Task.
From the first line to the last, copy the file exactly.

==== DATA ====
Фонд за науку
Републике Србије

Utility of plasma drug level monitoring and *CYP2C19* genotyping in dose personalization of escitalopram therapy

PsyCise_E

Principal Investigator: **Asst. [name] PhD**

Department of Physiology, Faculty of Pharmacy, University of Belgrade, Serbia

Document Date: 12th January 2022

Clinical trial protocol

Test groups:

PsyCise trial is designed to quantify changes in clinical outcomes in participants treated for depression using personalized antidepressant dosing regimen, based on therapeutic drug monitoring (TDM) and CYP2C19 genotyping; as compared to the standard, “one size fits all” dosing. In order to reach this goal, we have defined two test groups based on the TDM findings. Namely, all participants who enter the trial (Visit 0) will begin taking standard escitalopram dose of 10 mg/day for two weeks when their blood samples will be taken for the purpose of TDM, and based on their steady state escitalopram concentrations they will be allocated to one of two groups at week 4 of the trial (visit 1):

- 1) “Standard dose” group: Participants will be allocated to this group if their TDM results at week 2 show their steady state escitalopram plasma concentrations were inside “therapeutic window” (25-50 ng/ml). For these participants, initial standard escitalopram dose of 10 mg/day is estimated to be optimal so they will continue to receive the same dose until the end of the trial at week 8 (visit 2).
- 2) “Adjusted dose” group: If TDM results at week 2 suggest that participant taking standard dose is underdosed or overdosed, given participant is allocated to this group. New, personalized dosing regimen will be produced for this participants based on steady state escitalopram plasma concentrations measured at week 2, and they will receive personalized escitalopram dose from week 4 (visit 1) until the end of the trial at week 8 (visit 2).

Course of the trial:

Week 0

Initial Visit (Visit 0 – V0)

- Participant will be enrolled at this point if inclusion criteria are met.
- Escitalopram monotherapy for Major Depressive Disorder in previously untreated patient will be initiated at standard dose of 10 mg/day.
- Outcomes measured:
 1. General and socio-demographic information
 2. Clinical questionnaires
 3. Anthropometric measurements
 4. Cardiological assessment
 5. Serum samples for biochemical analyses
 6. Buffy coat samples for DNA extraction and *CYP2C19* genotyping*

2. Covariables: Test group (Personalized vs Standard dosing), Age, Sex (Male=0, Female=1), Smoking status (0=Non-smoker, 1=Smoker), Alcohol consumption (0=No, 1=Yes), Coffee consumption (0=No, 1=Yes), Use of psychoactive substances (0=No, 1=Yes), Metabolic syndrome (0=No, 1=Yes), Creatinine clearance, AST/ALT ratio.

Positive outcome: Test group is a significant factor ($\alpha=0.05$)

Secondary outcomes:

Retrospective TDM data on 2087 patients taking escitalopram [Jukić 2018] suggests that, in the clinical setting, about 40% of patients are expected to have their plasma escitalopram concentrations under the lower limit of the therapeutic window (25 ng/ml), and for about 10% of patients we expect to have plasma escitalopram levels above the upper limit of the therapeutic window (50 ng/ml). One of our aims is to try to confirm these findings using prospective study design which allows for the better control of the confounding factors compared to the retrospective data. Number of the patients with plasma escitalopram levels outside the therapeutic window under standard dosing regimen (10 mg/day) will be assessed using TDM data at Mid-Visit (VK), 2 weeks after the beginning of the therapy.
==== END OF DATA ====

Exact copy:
Фонд за науку
Републике Србије

Utility of plasma drug level monitoring and *CYP2C19* genotyping in dose personalization of escitalopram therapy

PsyCise_E

Principal Investigator: **Asst. [name] PhD**

Department of Physiology, Faculty of Pharmacy, University of Belgrade, Serbia

Document Date: 12th January 2022

Clinical trial protocol

Test groups:

PsyCise trial is designed to quantify changes in clinical outcomes in participants treated for depression using personalized antidepressant dosing regimen, based on therapeutic drug monitoring (TDM) and CYP2C19 genotyping; as compared to the standard, “one size fits all” dosing. In order to reach this goal, we have defined two test groups based on the TDM findings. Namely, all participants who enter the trial (Visit 0) will begin taking standard escitalopram dose of 10 mg/day for two weeks when their blood samples will be taken for the purpose of TDM, and based on their steady state escitalopram concentrations they will be allocated to one of two groups at week 4 of the trial (visit 1):

- 1) “Standard dose” group: Participants will be allocated to this group if their TDM results at week 2 show their steady state escitalopram plasma concentrations were inside “therapeutic window” (25-50 ng/ml). For these participants, initial standard escitalopram dose of 10 mg/day is estimated to be optimal so they will continue to receive the same dose until the end of the trial at week 8 (visit 2).
- 2) “Adjusted dose” group: If TDM results at week 2 suggest that participant taking standard dose is underdosed or overdosed, given participant is allocated to this group. New, personalized dosing regimen will be produced for this participants based on steady state escitalopram plasma concentrations measured at week 2, and they will receive personalized escitalopram dose from week 4 (visit 1) until the end of the trial at week 8 (visit 2).

Course of the trial:

Week 0

Initial Visit (Visit 0 – V0)

- Participant will be enrolled at this point if inclusion criteria are met.
- Escitalopram monotherapy for Major Depressive Disorder in previously untreated patient will be initiated at standard dose of 10 mg/day.
- Outcomes measured:
 1. General and socio-demographic information
 2. Clinical questionnaires
 3. Anthropometric measurements
 4. Cardiological assessment
 5. Serum samples for biochemical analyses
 6. Buffy coat samples for DNA extraction and *CYP2C19* genotyping*

2. Covariables: Test group (Personalized vs Standard dosing), Age, Sex (Male=0, Female=1), Smoking status (0=Non-smoker, 1=Smoker), Alcohol consumption (0=No, 1=Yes), Coffee consumption (0=No, 1=Yes), Use of psychoactive substances (0=No, 1=Yes), Metabolic syndrome (0=No, 1=Yes), Creatinine clearance, AST/ALT ratio.

Positive outcome: Test group is a significant factor ($\alpha=0.05$)

Secondary outcomes:

Retrospective TDM data on 2087 patients taking escitalopram [Jukić 2018] suggests that, in the clinical setting, about 40% of patients are expected to have their plasma escitalopram concentrations under the lower limit of the therapeutic window (25 ng/ml), and for about 10% of patients we expect to have plasma escitalopram levels above the upper limit of the therapeutic window (50 ng/ml). One of our aims is to try to confirm these findings using prospective study design which allows for the better control of the confounding factors compared to the retrospective data. Number of the patients with plasma escitalopram levels outside the therapeutic window under standard dosing regimen (10 mg/day) will be assessed using TDM data at Mid-Visit (VK), 2 weeks after the beginning of the therapy.